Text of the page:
While we are consistently encouraged to keep our cholesterol levels in check for the sake of our heart health, common sense dictates that we should be somewhat cautious here. After all, cholesterol is an essential element in the body and, for instance, is integral to the structure and function of all our cells, including those in the brain.
The great majority of cholesterol in the bloodstream does not come from our diets, but is made in the liver. One wonders if, somehow, the body is intent on some sort of slow suicide, or if its manufacturing of cholesterol reflects its need for this substance.
Studies have linked low levels of cholesterol with worse outcomes in certain, specific aspects of health. There has been, for instance, previous evidence linking cholesterol-reducing interventions with deaths due to accidents, suicide and violence (e.g. murder).
Recently, I came across a British Medical Journal study dating from 1990 that made for interesting reading . This study aggregated the results of 6 cholesterol-lowering trials in people without a prior history of cardiovascular disease (e.g. heart attack or stroke).
The individual interventions were either a drug or dietary change. Each trial was well-conducted, and had a comparison group which was not exposed to the intervention.
Overall, the intervention groups in whom cholesterol levels were reduced were:
- At no reduced risk of death overall
- At no reduced risk of death due to heart disease
- At a significantly increased risk (43 per cent) of death due to cancer
- At a significantly increased risk (76 per cent) of death due to accidents, suicide and violence
The increased risk of death due to cancer seemed to be due to the findings of one specific trial, in which individuals were treated with the fibrate drug clofibrate. If this trial was removed from the analysis, the risk of death from cancer was not significantly raised.
However, the increased risk of death from accidents, suicide and violence was a consistent finding, and it held true even when the researchers split their analysis into studies of diet-alone or drug therapy-alone interventions. In other words, dietary intervention to lower cholesterol increased the risk accidents, suicide and violence, and so did medication.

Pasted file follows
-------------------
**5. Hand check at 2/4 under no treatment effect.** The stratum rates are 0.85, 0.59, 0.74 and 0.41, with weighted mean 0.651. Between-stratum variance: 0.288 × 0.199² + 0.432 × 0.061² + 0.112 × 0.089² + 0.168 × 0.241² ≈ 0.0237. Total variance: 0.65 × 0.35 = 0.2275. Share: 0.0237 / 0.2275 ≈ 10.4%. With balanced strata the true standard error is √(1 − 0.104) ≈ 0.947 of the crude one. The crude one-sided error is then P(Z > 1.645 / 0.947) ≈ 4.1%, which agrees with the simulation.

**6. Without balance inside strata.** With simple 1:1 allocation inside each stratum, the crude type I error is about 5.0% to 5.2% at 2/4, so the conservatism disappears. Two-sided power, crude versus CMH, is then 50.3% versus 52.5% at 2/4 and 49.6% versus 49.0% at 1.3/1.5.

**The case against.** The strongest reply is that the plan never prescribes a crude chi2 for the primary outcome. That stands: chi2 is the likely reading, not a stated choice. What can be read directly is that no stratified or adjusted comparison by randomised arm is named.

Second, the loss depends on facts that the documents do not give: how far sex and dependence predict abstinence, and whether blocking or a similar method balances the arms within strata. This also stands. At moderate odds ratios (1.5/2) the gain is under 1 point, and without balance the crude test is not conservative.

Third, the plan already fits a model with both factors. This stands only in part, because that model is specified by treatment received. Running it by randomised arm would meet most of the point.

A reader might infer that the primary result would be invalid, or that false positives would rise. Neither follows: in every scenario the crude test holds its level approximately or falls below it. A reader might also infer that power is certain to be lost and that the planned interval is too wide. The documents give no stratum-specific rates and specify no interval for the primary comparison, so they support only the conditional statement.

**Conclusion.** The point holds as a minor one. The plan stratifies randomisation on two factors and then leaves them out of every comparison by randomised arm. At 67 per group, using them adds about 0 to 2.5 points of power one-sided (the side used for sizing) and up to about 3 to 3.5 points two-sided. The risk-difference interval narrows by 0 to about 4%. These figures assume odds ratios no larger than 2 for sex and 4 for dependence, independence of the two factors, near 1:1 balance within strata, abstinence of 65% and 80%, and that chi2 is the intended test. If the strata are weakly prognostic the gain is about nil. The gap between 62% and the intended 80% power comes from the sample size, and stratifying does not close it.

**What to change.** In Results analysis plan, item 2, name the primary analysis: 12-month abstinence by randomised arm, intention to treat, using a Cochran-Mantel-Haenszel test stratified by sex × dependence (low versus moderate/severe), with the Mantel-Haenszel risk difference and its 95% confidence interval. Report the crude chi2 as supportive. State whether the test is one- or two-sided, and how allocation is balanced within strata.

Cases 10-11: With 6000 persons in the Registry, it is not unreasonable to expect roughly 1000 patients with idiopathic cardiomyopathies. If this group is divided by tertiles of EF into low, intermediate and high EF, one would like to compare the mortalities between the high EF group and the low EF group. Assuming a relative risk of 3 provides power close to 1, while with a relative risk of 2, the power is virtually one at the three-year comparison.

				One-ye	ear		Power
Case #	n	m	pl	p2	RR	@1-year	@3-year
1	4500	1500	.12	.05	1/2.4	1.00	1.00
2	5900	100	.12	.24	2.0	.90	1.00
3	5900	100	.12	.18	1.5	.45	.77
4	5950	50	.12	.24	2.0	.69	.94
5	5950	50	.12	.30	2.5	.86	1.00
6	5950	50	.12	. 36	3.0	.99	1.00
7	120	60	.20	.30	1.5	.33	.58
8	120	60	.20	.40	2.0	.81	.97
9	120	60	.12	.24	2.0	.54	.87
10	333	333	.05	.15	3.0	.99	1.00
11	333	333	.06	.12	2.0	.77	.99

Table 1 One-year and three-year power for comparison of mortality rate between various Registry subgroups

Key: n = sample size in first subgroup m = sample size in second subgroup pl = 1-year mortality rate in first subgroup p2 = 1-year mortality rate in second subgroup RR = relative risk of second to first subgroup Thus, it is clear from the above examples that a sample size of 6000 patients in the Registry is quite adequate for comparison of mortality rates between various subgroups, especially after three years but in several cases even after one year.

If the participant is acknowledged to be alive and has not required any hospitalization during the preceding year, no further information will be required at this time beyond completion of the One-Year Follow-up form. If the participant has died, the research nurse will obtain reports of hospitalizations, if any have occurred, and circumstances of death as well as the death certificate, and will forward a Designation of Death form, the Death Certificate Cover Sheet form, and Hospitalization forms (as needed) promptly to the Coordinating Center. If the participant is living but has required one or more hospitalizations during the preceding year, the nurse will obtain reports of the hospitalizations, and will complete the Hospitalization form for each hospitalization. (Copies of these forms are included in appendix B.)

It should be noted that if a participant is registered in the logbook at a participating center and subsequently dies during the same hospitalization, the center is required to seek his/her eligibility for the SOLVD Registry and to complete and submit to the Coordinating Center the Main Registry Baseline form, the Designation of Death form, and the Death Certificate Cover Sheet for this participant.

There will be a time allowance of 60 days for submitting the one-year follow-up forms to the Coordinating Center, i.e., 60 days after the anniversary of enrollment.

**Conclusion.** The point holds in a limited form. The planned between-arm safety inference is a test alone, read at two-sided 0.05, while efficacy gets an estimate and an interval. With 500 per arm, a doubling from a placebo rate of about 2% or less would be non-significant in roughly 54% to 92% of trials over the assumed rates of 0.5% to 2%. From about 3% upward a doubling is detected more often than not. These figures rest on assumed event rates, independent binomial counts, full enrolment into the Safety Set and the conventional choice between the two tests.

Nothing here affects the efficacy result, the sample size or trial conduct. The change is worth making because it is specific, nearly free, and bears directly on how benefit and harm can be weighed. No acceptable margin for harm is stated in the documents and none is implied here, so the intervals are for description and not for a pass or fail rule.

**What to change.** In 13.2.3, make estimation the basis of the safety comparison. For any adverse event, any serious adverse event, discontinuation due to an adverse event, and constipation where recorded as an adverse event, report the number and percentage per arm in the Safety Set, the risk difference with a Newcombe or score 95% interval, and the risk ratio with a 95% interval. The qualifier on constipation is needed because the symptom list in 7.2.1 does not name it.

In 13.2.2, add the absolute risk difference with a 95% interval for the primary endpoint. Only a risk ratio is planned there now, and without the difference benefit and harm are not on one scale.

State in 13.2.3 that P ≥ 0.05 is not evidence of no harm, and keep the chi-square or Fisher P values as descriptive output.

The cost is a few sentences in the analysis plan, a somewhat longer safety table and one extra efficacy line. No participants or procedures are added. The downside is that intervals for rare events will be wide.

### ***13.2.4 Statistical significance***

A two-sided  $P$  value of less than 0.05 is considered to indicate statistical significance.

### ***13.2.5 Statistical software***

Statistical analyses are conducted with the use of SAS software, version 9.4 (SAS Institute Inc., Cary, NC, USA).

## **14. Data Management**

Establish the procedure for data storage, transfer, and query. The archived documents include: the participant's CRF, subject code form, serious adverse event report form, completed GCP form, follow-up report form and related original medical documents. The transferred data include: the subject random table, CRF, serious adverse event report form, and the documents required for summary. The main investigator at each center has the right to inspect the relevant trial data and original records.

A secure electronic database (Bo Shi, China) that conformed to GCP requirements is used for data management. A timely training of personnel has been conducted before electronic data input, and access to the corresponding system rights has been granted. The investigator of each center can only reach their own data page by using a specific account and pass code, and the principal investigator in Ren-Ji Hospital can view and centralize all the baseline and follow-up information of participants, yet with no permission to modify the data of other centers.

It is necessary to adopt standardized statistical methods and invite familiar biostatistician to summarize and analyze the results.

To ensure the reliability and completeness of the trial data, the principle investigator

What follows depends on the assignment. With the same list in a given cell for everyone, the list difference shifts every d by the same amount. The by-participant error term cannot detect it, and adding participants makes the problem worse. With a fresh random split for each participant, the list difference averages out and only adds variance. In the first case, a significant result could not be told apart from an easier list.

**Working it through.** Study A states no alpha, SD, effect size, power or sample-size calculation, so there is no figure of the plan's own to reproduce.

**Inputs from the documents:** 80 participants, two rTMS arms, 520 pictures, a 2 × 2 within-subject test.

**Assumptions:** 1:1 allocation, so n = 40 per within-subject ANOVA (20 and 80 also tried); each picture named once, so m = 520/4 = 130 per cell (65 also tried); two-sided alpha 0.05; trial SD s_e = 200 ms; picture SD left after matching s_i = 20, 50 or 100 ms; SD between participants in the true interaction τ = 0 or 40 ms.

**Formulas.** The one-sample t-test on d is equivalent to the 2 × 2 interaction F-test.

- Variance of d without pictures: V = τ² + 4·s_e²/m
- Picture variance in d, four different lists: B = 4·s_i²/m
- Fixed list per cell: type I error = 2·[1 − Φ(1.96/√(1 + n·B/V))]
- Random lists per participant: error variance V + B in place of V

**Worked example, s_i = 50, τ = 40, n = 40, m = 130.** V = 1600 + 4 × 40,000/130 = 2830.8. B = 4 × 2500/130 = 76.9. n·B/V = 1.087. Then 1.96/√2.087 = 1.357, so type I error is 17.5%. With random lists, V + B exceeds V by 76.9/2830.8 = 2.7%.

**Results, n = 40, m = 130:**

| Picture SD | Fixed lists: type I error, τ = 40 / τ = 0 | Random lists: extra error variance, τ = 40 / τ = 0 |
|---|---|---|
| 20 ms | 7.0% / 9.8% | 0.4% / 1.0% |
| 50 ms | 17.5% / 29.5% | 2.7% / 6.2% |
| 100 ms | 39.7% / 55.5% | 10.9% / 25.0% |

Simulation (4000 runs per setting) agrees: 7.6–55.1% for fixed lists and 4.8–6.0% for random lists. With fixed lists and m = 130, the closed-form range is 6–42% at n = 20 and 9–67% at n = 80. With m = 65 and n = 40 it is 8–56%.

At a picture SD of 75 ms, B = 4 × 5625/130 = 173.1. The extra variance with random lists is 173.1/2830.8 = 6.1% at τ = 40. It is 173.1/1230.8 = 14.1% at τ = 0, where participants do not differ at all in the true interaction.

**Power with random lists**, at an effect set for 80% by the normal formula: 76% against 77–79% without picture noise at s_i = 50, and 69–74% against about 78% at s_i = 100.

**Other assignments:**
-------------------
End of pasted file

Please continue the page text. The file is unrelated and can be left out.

This consistency in the results does suggest something real is going on, and specifically that lowering cholesterol increases the risk of these issues. Accidents, suicide and violence may not appear very connected, but one could all argue they are all going to be more likely in individuals whose brains are prone to, say, impulsivity or aggression.
The authors of the review speculated as to how cholesterol reduction might cause the increase in death rates due to accidents, suicide and violence seen across the individual studies.
There is some experimental evidence that modifying the fat in the diet has both neurochemical and behavioural consequences. In laboratory rats these include altered fluidity and cholesterol content of cell membranes within the central nervous system and effects on maze learning, pain threshold, and physical activity. Monkeys fed a diet low in saturated fat and cholesterol (modelled on American Heart Association recommendations) were significantly more aggressive than control animals consuming a diet high in fat and cholesterol.